The weights of the different permutational symmetry components of a nonsymmetry-adapted many-particle wave function are evaluated in terms of the expectation values of the symmetric-group class sums. This facilitates the evaluation of the weights without the construction of a complete set of symmetry adapted functions. Subspace projection operators are introduced, to be used when prior knowledge about the symmetry-species composition of a wave function is available. The permutational weight analysis of a recursively angular-momentum coupled (shell model) wave function is presented as an illustration

  1. Shell-model calculations of beta-decay rates for s- and r-process nucleosyntheses

    Takahashi, K.; Mathews, G.J.; Bloom, S.D.

    1985-01-01

    Examples of large-basis shell-model calculations of Gamow-Teller β-decay properties of specific interest in the astrophysical s- and r- processes are presented. Numerical results are given for: (1) the GT-matrix elements for the excited state decays of the unstable s-process nucleus 99 Tc; and (2) the GT-strength function for the neutron-rich nucleus 130 Cd, which lies on the r-process path. The results are discussed in conjunction with the astrophysics problems. 23 refs., 3 figs

  2. Fixed J spectral distributions in large shell model spaces. Pt. 3

    Jacquemin, C.; Auger, G.; Quesne, C.

    1982-01-01

    A method is developed to exactly calculate the fixed J quasiparticle centroid energies and partial widths. Some results obtained in the even-mass lead isotopes with various interactions are analysed. Fixed J quasiparticle distributions are used to predict an upper limit for the deviations between the quasiparticle approximation and the shell model results for the low-energy levels. The influence of the states with a high quasiparticle number in the low-energy region is seen to strongly depend upon the interaction. The importance of the dimensionalities and the internal widths is explaining the admixtures is stressed. (orig.)

  3. Shell model estimate of electric dipole moments in medium and heavy nuclei

    Teruya Eri

    2015-01-01

    Full Text Available Existence of the electric dipole moment (EDM is deeply related with time-reversal invariance. The EDMof a diamagnetic atom is mainly induced by the nuclear Schiff moment. After carrying out the shell model calculations to obtain wavefunctions for Xe isotopes, we evaluate nuclear Schiff moments for Xe isotopes to estimate their atomic EDMs. We estimate the contribution from each single particle orbital for the Schiff moment. It is found that the contribution on the Schiff moment is very different from orbital to orbital.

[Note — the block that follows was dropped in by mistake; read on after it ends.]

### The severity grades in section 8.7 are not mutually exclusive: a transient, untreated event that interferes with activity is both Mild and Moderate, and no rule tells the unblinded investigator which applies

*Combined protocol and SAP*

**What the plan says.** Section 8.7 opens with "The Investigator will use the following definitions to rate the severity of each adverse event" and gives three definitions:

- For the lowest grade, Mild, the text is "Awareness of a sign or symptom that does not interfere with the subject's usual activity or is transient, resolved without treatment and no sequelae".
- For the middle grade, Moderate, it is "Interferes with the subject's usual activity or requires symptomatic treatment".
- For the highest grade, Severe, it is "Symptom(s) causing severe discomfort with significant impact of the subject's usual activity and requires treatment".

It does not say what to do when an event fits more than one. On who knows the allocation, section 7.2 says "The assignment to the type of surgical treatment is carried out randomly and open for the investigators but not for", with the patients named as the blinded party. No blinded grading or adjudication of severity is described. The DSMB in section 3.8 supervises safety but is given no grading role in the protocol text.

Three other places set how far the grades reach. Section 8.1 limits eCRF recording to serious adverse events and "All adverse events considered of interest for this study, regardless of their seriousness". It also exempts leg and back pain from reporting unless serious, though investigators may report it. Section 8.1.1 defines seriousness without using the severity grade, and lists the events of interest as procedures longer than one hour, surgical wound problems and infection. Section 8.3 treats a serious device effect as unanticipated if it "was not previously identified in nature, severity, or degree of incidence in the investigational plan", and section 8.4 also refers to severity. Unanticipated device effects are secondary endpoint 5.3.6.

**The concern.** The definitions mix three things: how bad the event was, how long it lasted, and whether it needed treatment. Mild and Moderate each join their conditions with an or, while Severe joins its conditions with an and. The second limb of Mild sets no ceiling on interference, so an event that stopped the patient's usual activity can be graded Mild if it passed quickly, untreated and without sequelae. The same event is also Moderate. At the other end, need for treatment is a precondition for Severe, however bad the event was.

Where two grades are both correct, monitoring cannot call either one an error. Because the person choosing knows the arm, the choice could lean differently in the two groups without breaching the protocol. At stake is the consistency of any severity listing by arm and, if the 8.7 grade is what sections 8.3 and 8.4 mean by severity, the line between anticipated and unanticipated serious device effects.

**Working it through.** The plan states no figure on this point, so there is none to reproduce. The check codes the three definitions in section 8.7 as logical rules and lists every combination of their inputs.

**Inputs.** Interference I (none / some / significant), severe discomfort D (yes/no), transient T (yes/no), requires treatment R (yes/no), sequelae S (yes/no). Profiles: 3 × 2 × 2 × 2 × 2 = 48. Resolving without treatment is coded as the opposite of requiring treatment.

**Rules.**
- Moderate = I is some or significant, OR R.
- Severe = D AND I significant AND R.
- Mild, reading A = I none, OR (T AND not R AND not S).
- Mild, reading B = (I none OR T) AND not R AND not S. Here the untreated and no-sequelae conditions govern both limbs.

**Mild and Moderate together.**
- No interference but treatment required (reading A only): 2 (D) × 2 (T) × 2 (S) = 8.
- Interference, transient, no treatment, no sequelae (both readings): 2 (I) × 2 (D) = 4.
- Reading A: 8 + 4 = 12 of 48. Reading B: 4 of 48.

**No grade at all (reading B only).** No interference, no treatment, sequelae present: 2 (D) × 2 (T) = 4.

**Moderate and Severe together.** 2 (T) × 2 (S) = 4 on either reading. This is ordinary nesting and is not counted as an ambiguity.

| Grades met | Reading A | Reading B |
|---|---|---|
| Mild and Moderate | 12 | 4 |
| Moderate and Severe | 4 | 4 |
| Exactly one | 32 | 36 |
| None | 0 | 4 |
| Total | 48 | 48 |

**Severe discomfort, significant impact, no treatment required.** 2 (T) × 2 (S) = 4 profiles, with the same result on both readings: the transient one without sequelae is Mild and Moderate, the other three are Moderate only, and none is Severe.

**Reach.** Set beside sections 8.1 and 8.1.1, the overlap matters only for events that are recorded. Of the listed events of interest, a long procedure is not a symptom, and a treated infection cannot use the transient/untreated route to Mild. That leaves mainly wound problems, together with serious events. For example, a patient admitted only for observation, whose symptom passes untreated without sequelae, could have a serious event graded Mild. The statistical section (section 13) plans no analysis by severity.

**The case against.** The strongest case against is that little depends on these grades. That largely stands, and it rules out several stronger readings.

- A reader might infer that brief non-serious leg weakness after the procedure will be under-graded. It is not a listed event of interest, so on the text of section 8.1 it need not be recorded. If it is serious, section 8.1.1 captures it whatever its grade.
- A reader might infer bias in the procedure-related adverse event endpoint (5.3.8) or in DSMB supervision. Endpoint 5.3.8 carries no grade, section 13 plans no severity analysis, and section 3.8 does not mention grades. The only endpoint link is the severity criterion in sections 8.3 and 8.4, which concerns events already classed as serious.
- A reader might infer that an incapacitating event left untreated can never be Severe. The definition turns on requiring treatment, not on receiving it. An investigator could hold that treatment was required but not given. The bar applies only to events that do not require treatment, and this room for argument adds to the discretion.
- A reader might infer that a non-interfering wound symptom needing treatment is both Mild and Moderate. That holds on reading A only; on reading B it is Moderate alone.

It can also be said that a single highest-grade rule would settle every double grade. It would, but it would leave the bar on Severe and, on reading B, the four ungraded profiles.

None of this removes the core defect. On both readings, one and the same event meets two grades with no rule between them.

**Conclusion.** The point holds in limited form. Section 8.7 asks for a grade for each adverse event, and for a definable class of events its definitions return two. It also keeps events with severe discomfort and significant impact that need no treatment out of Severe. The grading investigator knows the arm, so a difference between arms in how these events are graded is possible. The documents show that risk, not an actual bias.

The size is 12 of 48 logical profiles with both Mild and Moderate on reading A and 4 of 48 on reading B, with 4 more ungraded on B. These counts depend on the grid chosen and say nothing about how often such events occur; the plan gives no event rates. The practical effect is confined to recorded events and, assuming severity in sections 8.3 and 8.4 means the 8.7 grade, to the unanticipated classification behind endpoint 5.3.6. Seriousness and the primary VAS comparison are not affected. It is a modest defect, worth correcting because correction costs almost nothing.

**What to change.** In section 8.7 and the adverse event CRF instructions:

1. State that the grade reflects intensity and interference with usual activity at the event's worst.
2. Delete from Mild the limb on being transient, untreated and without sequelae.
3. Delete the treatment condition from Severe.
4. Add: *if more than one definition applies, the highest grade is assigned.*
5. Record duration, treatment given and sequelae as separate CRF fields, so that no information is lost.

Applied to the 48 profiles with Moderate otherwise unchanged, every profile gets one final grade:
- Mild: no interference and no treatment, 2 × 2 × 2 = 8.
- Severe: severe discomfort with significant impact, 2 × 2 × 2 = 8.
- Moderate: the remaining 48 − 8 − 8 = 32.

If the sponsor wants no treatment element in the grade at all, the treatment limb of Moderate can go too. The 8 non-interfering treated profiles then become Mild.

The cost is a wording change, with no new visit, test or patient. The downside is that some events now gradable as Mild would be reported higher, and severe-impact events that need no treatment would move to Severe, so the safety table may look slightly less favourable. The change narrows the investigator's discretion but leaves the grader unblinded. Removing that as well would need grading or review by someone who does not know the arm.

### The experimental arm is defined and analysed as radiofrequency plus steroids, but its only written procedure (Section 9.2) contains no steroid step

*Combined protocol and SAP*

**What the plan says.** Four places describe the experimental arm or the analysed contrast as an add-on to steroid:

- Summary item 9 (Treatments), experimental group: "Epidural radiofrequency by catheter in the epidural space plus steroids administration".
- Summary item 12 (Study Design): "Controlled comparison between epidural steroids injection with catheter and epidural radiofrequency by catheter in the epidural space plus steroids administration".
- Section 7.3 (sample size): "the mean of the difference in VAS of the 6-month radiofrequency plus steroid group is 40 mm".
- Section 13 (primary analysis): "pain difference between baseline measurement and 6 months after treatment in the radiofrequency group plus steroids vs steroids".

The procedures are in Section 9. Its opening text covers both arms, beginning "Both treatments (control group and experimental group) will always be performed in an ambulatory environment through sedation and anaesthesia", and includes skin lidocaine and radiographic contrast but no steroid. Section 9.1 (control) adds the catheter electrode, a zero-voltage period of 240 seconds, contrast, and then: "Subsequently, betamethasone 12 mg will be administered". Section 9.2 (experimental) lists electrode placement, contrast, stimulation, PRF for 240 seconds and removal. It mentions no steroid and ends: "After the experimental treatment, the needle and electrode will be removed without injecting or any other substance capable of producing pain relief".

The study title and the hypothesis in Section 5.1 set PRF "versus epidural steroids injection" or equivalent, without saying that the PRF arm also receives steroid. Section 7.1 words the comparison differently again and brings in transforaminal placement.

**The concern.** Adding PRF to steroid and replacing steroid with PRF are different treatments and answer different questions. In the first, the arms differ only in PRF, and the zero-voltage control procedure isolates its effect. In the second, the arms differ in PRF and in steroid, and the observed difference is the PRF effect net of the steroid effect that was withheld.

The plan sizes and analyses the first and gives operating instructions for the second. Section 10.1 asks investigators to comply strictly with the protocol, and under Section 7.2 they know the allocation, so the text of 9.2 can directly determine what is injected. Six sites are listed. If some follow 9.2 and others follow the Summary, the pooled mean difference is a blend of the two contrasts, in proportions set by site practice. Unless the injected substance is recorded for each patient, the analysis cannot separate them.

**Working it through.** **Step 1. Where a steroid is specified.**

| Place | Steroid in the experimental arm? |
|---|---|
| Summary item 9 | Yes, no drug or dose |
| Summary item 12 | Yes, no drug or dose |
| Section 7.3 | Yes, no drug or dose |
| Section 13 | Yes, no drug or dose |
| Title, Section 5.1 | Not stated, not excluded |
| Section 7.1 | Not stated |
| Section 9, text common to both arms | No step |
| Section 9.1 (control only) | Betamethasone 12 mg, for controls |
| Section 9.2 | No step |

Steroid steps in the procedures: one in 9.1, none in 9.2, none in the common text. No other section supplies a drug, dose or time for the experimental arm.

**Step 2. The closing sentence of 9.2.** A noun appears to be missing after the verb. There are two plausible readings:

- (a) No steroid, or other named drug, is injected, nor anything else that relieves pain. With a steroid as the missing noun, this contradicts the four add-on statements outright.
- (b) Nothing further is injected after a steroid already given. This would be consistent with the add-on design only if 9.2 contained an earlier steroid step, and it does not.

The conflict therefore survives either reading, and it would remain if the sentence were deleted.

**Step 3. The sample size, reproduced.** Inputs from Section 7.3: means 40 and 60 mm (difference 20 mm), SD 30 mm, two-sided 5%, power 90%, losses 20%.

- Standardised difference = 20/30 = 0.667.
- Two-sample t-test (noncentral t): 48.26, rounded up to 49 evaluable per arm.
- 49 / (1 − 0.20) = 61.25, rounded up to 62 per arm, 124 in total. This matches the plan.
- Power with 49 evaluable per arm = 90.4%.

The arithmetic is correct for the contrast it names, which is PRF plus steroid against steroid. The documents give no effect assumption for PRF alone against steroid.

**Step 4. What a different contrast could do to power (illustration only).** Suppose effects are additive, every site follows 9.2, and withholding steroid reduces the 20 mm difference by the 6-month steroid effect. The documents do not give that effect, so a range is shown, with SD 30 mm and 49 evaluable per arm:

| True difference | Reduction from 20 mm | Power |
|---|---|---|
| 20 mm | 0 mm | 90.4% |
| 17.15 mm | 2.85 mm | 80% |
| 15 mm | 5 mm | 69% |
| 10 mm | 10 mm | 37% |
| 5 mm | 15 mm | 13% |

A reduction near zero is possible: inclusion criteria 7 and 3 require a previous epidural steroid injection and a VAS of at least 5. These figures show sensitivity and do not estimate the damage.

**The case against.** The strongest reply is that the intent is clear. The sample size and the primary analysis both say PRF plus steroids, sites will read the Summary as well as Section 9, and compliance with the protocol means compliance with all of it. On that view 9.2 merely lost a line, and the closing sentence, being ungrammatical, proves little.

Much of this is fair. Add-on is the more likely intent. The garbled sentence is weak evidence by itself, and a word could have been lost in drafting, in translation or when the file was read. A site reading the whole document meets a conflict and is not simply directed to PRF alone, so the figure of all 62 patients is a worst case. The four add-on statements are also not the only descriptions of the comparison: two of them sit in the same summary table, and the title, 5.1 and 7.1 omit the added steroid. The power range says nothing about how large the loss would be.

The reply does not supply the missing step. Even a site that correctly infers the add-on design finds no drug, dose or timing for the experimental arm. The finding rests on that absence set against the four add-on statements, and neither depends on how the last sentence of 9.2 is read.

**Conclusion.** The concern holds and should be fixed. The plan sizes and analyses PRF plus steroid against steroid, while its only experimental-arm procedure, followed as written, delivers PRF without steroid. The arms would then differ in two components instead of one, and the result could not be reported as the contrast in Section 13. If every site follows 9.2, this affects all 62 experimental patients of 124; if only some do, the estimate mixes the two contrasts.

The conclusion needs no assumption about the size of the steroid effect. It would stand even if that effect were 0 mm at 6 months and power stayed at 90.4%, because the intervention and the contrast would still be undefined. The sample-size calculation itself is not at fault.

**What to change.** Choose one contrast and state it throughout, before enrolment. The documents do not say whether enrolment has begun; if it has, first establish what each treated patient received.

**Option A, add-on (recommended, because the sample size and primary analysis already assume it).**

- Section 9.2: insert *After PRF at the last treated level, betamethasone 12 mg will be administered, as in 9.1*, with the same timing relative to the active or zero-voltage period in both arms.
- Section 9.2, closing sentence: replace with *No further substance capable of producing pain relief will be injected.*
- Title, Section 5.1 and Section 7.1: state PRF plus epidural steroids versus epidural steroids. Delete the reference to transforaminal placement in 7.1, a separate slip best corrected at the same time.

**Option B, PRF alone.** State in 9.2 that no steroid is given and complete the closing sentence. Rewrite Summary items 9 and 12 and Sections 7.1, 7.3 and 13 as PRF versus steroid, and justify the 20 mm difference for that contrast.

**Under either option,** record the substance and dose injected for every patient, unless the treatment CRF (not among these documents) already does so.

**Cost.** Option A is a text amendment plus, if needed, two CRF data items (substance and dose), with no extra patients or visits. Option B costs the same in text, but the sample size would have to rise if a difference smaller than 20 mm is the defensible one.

4. A library of ATMO forward model transmission spectra for hot Jupiter exoplanets

    Goyal, Jayesh M.; Mayne, Nathan; Sing, David K.; Drummond, Benjamin; Tremblin, Pascal; Amundsen, David S.; Evans, Thomas; Carter, Aarynn L.; Spake, Jessica; Baraffe, Isabelle; Nikolov, Nikolay; Manners, James; Chabrier, Gilles; Hebrard, Eric

    2018-03-01

    We present a grid of forward model transmission spectra, adopting an isothermal temperature-pressure profile, alongside corresponding equilibrium chemical abundances for 117 observationally significant hot exoplanets (equilibrium temperatures of 547-2710 K). This model grid has been developed using a 1D radiative-convective-chemical equilibrium model termed ATMO, with up-to-date high-temperature opacities. We present an interpretation of observations of 10 exoplanets, including best-fitting parameters and χ2 maps. In agreement with previous works, we find a continuum from clear to hazy/cloudy atmospheres for this sample of hot Jupiters. The data for all the 10 planets are consistent with subsolar to solar C/O ratio, 0.005 to 10 times solar metallicity and water rather than methane-dominated infrared spectra. We then explore the range of simulated atmospheric spectra for different exoplanets, based on characteristics such as temperature, metallicity, C/O ratio, haziness and cloudiness. We find a transition value for the metallicity between 10 and 50 times solar, which leads to substantial changes in the transmission spectra. We also find a transition value of C/O ratio, from water to carbon species dominated infrared spectra, as found by previous works, revealing a temperature dependence of this transition point ranging from ˜0.56 to ˜1-1.3 for equilibrium temperatures from ˜900 to ˜2600 K. We highlight the potential of the spectral features of HCN and C2H2 to constrain the metallicities and C/O ratios of planets, using James Webb Space Telescope (JWST) observations. Finally, our entire grid (˜460 000 simulations) is publicly available and can be used directly with the JWST simulator PandExo for planning observations.

  5. A Library of ATMO Forward Model Transmission Spectra for Hot Jupiter Exoplanets

    Goyal, Jayesh M.; Mayne, Nathan; Sing, David K.; Drummond, Benjamin; Tremblin, Pascal; Amundsen, David S.; Evans, Thomas; Carter, Aarynn L.; Spake, Jessica; Baraffe, Isabelle; hide

    2017-01-01